2. Use trusted and updated antivirus and anti-malware
Protecting your system from malware with reputable antivirus software is next up on the prevention checklist.
Regularly scan your computer for infections. And keep the antivirus updated to make sure the virus databases are recent. Don’t open websites or email attachments that you’re not sure of the origin of.
3. Use a power supply
If possible, consider investing in an uninterruptible power supply (UPS). It will help protect your computer from power surges and sudden shutdowns.
UPS is a battery backup that provides you with protection against power outages. It gives you the time, so you can close operational processes, ensuring all your vital information is safe and sound. A good UPS system can not only protect data on your computer from corruption but also prevent possible hardware issues.
Summary: The best solution for any error is to prevent it. Backup your data guarantees that regardless of what happens, you’ll have access to your files. No matter which backup storage device you choose, as long as you do it.
How to fix corrupted files
You can use the built-in System File Checker tool to scan Windows and restore your files.
Solution 1: Use the System File Checker tool
Step 1: On Windows 10, Windows 8.1, or Windows 8, run the elevated command prompt Deployment Image Servicing and Management (DISM) tool.
Step 2: Type the command DISM.exe /Online /Cleanup-image /Restorehealth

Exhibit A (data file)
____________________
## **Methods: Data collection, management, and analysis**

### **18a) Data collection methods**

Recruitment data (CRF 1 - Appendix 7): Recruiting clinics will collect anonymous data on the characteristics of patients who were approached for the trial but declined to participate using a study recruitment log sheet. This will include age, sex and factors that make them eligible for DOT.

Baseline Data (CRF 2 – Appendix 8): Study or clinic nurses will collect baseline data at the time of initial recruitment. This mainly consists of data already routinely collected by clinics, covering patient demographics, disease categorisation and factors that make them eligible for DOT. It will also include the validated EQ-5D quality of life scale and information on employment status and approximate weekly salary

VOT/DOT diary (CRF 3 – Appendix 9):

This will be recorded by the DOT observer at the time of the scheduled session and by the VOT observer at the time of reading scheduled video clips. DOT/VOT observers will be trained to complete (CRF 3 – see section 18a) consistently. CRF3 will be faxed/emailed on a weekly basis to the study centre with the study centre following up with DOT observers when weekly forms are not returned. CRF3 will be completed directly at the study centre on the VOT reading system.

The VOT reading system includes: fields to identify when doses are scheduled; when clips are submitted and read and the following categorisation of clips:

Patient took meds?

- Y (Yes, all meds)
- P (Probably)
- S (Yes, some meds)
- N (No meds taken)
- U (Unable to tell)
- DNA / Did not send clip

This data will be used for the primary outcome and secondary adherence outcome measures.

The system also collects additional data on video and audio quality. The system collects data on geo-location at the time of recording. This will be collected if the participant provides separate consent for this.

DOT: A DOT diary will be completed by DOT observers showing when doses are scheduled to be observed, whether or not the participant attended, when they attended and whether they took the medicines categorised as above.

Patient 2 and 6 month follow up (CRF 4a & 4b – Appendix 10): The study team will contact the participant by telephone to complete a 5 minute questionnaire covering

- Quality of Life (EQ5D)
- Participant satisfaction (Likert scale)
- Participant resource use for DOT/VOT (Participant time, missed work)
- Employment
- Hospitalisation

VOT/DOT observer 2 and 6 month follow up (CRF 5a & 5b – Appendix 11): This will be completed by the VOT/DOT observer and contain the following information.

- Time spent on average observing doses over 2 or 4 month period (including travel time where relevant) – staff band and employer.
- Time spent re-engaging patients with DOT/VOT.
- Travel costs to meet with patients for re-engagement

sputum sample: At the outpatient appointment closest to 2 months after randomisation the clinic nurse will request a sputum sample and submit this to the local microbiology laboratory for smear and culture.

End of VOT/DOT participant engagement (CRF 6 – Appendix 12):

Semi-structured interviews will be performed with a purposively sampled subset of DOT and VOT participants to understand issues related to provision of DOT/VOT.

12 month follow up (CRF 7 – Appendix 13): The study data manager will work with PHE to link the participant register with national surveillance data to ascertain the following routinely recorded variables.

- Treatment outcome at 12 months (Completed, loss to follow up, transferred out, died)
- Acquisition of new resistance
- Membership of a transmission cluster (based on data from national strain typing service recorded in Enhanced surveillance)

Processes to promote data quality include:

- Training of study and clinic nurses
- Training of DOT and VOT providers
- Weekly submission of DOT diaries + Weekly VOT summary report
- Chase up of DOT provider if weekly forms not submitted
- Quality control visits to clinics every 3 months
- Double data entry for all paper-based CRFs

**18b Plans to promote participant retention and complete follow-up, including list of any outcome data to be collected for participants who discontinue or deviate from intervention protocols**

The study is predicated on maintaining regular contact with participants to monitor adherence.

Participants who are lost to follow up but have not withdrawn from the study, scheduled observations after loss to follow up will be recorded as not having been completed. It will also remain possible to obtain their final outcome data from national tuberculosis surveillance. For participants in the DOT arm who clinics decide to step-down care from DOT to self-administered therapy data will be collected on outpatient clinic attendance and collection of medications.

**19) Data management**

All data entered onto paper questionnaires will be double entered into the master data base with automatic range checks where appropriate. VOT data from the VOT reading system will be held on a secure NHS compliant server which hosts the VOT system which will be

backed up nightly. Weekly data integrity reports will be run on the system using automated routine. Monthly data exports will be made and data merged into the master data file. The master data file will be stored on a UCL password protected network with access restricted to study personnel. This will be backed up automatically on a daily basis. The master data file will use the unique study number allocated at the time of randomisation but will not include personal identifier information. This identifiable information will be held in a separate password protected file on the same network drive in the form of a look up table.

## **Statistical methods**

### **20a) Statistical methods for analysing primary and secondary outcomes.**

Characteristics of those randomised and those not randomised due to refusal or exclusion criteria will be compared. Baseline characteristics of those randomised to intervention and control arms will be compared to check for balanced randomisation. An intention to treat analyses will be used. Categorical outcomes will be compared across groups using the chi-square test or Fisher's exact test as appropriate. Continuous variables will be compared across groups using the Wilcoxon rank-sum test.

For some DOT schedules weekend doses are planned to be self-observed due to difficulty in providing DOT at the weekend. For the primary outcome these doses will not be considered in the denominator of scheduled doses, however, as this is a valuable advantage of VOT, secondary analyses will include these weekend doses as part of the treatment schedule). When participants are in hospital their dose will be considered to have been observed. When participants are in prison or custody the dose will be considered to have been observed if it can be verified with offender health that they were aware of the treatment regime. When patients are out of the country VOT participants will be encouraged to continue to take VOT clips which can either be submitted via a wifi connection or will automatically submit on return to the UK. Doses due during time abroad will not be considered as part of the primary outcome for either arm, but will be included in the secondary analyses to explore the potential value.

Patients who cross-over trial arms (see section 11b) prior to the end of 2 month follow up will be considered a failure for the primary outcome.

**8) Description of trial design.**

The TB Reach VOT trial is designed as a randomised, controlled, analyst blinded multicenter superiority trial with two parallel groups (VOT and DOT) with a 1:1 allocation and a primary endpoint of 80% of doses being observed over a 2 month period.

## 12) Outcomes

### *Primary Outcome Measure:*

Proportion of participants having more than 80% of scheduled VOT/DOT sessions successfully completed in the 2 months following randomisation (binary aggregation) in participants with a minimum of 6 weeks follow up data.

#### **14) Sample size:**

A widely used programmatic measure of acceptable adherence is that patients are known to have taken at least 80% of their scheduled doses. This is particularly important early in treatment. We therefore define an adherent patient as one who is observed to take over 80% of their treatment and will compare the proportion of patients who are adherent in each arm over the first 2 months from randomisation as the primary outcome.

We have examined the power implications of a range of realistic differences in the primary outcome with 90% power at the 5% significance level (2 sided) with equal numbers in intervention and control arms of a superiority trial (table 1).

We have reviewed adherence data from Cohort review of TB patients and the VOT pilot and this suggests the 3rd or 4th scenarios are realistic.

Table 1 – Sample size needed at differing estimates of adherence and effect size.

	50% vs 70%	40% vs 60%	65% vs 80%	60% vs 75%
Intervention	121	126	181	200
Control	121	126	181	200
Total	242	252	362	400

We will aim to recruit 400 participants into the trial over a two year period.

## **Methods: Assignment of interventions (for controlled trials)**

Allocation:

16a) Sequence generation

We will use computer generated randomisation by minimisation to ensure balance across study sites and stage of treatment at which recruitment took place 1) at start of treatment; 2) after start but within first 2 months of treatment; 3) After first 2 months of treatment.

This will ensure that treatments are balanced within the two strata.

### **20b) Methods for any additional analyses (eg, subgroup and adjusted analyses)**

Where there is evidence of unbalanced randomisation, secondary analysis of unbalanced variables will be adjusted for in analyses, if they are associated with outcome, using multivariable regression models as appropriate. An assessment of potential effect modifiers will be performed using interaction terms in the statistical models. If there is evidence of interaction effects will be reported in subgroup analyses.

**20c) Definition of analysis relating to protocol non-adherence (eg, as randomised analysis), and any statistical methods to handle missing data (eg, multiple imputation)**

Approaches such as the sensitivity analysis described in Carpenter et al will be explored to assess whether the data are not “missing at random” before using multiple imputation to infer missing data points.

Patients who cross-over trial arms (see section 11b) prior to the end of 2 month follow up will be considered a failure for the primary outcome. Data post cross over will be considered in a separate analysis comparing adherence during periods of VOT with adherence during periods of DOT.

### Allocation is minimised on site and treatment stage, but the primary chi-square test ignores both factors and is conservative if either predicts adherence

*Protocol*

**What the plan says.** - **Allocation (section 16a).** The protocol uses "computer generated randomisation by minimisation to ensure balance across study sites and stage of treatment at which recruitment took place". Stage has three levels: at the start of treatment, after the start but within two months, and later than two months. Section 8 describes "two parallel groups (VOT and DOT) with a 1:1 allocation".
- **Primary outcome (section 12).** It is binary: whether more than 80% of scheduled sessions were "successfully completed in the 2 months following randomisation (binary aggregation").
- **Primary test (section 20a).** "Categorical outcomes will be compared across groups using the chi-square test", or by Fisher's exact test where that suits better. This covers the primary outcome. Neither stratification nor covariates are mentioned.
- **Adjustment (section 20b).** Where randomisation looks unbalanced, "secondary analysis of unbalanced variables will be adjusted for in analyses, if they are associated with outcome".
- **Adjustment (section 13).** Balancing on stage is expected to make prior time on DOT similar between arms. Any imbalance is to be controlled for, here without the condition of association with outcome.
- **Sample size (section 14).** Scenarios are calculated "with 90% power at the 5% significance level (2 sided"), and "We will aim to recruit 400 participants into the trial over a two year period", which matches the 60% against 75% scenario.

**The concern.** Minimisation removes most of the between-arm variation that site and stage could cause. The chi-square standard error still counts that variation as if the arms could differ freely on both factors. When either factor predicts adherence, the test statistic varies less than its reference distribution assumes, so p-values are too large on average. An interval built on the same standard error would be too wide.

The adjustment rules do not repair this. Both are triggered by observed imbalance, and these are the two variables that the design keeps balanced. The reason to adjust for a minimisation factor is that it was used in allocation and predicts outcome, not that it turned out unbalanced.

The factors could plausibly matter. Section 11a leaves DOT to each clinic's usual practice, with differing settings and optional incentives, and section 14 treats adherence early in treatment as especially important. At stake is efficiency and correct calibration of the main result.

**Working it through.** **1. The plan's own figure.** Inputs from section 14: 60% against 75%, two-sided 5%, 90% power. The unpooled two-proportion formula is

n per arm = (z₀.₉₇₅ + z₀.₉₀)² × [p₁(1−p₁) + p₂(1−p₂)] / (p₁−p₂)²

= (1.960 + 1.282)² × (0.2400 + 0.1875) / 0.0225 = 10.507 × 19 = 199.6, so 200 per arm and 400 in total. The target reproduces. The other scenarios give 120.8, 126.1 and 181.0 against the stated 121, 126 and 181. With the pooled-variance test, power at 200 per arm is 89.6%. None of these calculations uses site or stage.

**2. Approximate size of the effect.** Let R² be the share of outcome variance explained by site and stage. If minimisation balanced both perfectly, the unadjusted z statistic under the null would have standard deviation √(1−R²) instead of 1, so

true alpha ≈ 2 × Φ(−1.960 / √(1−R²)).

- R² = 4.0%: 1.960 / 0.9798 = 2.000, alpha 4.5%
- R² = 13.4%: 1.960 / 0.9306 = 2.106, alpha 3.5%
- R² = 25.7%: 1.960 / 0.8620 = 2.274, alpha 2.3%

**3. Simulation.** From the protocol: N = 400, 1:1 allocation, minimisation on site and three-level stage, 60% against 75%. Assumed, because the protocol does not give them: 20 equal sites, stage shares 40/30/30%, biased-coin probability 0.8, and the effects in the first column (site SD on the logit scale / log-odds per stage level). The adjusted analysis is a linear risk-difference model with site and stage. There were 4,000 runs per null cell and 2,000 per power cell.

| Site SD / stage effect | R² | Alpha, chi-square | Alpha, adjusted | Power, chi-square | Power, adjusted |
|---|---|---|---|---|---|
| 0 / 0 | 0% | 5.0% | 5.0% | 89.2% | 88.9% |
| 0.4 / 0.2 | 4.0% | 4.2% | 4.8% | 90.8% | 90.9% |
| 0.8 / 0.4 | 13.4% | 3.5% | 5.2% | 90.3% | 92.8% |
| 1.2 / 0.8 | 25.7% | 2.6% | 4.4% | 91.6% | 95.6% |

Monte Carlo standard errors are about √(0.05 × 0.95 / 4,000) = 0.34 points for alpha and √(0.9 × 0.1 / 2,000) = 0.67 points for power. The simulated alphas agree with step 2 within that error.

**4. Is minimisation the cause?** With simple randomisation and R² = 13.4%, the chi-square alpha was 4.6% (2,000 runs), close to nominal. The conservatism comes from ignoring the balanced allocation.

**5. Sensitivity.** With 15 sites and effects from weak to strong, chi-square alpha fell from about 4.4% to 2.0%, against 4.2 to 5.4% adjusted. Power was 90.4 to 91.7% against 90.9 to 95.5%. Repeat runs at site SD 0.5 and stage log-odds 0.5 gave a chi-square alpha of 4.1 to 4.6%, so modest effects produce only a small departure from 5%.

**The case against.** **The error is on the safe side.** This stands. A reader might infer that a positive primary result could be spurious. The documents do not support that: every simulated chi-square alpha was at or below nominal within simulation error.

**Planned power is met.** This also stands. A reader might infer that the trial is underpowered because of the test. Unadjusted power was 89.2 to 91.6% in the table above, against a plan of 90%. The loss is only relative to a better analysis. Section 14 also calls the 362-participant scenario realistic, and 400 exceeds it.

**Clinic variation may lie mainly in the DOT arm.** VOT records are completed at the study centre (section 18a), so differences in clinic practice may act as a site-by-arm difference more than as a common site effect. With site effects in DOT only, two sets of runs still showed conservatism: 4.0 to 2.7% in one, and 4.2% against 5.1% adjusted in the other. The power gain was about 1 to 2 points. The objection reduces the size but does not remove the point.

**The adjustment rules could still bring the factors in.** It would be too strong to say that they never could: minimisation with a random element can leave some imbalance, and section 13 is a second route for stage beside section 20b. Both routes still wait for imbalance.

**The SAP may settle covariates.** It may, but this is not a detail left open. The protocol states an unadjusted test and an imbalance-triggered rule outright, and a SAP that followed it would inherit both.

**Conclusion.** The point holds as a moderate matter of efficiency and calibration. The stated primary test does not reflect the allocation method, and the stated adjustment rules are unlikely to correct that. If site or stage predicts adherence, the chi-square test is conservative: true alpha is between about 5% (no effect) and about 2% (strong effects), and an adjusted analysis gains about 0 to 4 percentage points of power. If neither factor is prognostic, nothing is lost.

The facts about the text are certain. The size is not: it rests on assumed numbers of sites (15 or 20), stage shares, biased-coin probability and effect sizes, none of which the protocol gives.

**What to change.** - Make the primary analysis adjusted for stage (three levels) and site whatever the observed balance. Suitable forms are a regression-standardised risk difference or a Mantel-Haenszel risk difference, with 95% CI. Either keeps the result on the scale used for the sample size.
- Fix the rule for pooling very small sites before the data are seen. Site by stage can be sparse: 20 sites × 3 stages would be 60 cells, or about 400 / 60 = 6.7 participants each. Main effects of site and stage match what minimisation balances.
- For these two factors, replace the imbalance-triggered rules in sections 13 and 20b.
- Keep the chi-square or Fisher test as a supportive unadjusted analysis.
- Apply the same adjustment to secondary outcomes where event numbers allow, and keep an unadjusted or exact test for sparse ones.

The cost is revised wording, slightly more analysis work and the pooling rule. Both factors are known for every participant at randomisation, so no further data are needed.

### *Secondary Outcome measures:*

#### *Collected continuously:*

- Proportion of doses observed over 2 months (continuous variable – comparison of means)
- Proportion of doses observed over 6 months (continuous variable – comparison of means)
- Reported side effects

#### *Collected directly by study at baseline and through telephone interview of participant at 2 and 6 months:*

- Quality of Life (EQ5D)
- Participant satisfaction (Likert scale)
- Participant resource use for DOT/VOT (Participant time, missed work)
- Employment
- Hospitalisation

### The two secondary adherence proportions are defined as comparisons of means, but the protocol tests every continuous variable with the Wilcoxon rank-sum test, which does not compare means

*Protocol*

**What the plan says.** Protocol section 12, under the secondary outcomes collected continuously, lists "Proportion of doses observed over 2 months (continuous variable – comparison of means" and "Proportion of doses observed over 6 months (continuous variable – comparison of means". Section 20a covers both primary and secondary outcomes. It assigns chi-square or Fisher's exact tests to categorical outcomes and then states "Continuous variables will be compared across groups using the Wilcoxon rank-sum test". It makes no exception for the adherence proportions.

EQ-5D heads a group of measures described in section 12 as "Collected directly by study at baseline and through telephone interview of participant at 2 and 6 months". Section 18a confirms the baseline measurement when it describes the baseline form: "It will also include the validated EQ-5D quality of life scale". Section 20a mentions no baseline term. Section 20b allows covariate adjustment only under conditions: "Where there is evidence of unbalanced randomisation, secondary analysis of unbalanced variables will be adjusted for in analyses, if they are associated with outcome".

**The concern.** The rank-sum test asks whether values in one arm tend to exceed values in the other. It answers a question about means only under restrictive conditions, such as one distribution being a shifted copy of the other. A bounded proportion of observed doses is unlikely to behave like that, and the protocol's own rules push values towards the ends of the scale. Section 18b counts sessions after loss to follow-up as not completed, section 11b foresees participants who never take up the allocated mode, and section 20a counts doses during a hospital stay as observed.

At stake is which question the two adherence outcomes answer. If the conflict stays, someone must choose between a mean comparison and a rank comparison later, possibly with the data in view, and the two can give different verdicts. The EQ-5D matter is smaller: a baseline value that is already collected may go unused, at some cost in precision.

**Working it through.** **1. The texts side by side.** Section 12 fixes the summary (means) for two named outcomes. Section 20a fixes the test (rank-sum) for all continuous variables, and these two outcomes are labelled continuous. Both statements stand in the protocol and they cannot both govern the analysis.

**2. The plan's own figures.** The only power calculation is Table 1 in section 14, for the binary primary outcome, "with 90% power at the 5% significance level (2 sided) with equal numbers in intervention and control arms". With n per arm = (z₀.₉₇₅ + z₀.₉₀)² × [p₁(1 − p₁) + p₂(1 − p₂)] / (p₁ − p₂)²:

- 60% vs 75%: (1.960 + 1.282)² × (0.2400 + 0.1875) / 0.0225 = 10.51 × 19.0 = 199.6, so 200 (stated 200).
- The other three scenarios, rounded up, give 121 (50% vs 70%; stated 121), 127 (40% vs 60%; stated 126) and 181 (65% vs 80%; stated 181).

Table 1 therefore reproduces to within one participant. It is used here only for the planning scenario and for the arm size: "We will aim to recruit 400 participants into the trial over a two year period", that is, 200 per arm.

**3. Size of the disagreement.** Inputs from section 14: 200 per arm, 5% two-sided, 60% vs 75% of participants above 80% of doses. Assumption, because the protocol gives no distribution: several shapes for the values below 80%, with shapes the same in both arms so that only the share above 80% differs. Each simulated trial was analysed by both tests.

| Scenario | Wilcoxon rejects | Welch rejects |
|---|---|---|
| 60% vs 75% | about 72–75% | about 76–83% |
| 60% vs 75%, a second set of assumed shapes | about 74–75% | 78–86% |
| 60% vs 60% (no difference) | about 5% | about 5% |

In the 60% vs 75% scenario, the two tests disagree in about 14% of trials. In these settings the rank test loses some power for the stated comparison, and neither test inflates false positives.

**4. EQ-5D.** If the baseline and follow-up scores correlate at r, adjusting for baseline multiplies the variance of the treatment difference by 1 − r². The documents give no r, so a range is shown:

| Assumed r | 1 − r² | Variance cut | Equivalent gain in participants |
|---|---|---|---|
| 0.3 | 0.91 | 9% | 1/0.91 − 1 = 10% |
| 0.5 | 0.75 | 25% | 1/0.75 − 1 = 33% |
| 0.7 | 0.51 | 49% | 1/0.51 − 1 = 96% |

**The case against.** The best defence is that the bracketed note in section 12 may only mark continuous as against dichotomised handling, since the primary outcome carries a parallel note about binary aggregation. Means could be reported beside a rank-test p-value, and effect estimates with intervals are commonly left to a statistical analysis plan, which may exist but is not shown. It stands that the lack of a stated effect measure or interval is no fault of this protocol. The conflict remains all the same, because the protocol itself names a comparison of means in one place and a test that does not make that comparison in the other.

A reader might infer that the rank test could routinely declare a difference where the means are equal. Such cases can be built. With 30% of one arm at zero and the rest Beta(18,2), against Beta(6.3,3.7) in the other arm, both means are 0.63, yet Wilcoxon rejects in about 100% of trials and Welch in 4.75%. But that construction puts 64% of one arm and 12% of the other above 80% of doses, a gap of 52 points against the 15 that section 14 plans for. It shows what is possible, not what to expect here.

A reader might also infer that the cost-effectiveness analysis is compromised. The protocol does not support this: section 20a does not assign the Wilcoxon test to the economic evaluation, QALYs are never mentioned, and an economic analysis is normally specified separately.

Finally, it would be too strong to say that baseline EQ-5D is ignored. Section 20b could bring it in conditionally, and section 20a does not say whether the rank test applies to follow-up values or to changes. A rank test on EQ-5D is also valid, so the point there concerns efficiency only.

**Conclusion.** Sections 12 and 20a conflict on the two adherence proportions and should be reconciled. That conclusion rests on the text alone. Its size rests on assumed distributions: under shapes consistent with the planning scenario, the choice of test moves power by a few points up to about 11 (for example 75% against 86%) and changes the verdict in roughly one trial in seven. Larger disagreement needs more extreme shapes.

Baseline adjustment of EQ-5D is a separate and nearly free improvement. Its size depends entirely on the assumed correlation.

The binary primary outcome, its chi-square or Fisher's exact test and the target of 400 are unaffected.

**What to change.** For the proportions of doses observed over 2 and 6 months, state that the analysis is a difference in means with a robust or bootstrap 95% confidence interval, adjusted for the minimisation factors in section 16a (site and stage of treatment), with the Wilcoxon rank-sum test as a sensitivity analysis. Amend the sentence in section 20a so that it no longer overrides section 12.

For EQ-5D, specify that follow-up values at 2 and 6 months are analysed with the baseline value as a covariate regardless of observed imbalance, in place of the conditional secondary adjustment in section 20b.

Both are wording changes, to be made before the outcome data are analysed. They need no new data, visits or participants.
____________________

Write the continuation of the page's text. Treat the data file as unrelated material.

Step 2.1: Press Enter and wait for the operation to complete.
Step 3: At the command prompt, type sfc /scannowt and then press ENTER
By the end of the scan, you’ll receive a message if Windows succeeds in fixing the error. If not, you can find the corrupted files and fix them manually.
Step 4: Open an elevated command prompt again. Then type findstr /c:”[SR]” %windir%\Logs\CBS\CBS.log >”%userprofile%\Desktop\sfcdetails.txt”
Step 5: Open the Sfcdetails.txt file from your desktop. There you can see the corrupted files.
Step 6: Go back to the elevated command prompt and type: takeown /f Path_And_File_Name. Where “Path_And_File_Name” is the name of the corrupted file. You can type it or copy it from the Sfcdetails.txt.
Step 7: Grant administrators full access to the corrupted system file. To do it, type the command: icacls Path_And_File_Name /GRANT ADMINISTRATORS:F. Where “Path_And_File_Name” is the name of the corrupted file.
Step 8: Replace the corrupted system file with a good copy of it. To do this, type the Copy Source_File Destination command. Replace the “Source_File” placeholder with the path and name of the copy of the file on your computer. The “Destination” placeholder represents the path and name of the corrupted file.
Solution 2: Scan your device for viruses and ransomware
Viruses, malware, and especially ransomware can cause data corruption. Scan your device and remove the infection if it has any.
If you have been attacked by ransomware, you can check our guides on how to remove it.
Solution 3: Use data recovery software
Data recovery software can restore most data, regardless of how it got corrupted. Simply install and run it to scan your device and recover your files.
If you have a recent backup, use it before downloading a recovery software or using any Windows tool.
Summary: From Windows built-in tools to third-party software, restoring corrupted files is possible, and you can do it at home. But, if you’re not sure how to proceed, contact a data recovery service.
If any of these solutions manage to retrieve your files, you can always contact a data recovery service. SalvageData experts are experienced professionals ready to help you restore the corrupted files.